As an actor, your goal is to get signed. You need to market yourself & if you’re not doing that, your competitors are. Here are the best marketing tools for actors.
Marketing Tools for Actors
Hi everybody, it’s Wendy Alane Wright Smith in Los Angeles, California.
I’m going to talk to you about a couple of things, specifically, why your branding all has to be the same. I need you to understand that your LA Casting profile needs to have your name. Let’s say your name is Brooke Smith. Your Actors Access profile should also say Brooke Smith. Your website should say Brooke Smith. Your business cards should say Brooke Smith. The link to your Actors Access site should say Brooke Smith. Your hardcopy resume, Brooke Smith. Your YouTube video, Brooke Smith. Postcards, Brooke Smith. And I think you’re starting to understand that your branding has to be 100% the same all the way across.
Sometimes an actor might have Brooke L. Smith on their resume. And then on their Actors Access site, Brooke Louise Smith. And then on their YouTube site, Brooke Smith. This sounds like three different actors, as far as casting directors are concerned. Remember, there are 150,000 actors. And so, the more specific and consistent that you make yourself, the easier it will be for them to find you. Change all of your marketing materials to have the same name. That’s very, very important.
When you’re filling out your Actors Access in your LA Casting profiles online, you need to make sure they’re 100% complete. That means all your special skills, every single film you did, every single theater you’ve done, every film, TV, credit, new media, the directors, and the producers.
And remember that the casting directors don’t care about the title or the name of the character you played. He simply wants to see how you were built. So in the film, if you were built a lead or supporting, and on television, if you were built as a lead or guest star or co-star, or featured. That’s all they care about. Theater, you could put the name of the character, plus lead or supporting, or feature. That is the only place where the name of the character matters. OK?
You’ve got to get your demo reels up on LA Casting and on Actors Access. And not just there, but you need to get them up on YouTube. You need to upload them on YouTube, tag them, so that your name, so that when a casting director types in your name under YouTube, Brooke Smith, there comes your demo reel.
To tie all this in together, you need to have a personal website that’s just your name, brookesmith.com. On that, it should show your headshots, your resume, links to your LA Casting and your Actors Access pages, any pictures that you have from the set, a small bio, something that we can get to know you better. You might have a hosting reel on there and a singing reel, and a dancing reel, so that…
Believe me, when your headshots are dropped off at casting, we pass them all around. We pass them to friends, everyone up here and there. Then the person has your demo, your resume in their hand, how are they going to find out more about you? It needs to be very simple, because as I’ve told you many times, casting directors and agents, and producers and directors are busy.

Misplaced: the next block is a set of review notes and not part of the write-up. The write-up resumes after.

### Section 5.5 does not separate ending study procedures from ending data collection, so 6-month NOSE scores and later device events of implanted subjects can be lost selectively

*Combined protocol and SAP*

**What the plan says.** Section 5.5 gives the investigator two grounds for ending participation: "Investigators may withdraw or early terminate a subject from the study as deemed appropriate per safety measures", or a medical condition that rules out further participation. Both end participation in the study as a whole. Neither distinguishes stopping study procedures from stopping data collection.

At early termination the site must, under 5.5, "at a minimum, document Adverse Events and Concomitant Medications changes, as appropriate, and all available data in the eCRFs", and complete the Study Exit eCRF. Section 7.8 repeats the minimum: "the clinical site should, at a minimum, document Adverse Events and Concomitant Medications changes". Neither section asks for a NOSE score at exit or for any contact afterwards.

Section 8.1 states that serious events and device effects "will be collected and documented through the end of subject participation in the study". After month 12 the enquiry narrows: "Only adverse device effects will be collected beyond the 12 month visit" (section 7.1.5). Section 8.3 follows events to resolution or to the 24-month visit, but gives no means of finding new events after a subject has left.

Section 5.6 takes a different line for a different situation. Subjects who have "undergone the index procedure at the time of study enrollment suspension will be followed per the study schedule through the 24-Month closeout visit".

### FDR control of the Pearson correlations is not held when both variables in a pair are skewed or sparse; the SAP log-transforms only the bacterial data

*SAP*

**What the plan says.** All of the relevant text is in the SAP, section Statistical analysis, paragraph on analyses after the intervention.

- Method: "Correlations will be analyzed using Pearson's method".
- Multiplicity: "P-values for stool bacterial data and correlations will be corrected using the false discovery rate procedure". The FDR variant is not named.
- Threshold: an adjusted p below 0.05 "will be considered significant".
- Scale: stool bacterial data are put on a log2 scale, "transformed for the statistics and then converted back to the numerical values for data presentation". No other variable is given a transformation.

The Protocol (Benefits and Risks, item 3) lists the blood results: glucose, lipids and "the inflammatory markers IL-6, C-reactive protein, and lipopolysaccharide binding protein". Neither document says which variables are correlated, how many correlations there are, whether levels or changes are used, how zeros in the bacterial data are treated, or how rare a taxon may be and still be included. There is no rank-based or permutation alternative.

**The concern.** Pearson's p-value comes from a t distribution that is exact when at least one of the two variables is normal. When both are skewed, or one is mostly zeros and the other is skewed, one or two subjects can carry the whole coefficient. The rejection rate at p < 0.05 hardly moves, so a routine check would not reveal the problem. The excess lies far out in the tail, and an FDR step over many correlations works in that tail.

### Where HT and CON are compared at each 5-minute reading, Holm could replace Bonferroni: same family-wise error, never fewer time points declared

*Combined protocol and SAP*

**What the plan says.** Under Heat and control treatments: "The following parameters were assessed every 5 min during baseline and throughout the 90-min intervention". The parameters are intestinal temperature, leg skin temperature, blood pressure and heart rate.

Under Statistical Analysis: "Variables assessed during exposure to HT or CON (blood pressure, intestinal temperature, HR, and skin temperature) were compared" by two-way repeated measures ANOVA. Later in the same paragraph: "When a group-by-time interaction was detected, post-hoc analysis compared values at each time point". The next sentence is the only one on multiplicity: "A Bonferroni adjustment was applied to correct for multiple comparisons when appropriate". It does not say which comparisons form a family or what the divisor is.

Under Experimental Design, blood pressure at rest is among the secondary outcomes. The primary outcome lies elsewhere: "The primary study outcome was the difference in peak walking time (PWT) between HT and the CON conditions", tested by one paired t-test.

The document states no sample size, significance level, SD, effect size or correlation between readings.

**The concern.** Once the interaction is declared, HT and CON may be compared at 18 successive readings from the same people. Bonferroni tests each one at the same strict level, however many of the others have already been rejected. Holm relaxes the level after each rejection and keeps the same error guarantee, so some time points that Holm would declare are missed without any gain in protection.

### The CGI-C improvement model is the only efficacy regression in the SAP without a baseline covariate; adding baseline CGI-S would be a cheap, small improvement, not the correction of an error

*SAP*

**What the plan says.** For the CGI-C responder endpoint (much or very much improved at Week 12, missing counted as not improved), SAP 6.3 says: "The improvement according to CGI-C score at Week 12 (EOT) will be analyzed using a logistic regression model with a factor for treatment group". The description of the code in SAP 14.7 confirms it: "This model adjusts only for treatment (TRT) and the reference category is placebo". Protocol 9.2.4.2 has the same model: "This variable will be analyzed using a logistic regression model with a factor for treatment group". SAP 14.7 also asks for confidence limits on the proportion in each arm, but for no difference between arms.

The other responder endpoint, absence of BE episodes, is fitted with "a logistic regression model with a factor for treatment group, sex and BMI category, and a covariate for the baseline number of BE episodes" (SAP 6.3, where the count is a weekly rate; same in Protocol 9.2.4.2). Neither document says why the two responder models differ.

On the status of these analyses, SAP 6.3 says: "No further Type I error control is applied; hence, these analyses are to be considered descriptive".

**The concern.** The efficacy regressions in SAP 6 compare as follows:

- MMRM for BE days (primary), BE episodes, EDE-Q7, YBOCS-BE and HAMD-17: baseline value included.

Your job is to make it so easy for them to find you. A website that has it all, that is so easy to navigate, and they can get to that website and find everything about you. They’ll also use the links to go to your Actors Access and make sure that’s filled out to make sure you’re a professional. Good LA Casting, they want to see if that’s filled out. They’ll click on YouTube videos. They want to see everything. They want to know that you have your marketing stuff together. If you’re one of those actors who has a couple of things done, but not everything, you’re not very competitive, and they’re likely to hire somebody else.
I’m trying to express that you are a professional business person. Your tools are great headshots, a demo reel, your Actors Access, your LA Casting, your website, your business cards, your postcards, and you use them to thank everyone you come in contact with, and you keep a contact book of everyone you meet. And you make sure you’re in touch with them regularly.
Don’t make your manager tell you this over and over again. That’s the kind of thing that makes us lose interest in an actor, even a talented one. So get on that stuff right away. The reason a manager has to be on top of all that stuff is that that’s what your agent needs.
Your agent is looking into your manager to make sure that the actor has all their ducks in a row. And when an agent goes to present an actor to casting and the casting director says, “I couldn’t find their reel.” It makes the agent look bad. It makes the manager look bad. It makes you look professional. It makes us all look like idiots and then you are our least favorite person. And usually, off the roster. I know that’s the same for a lot of people. Although some people don’t give warnings.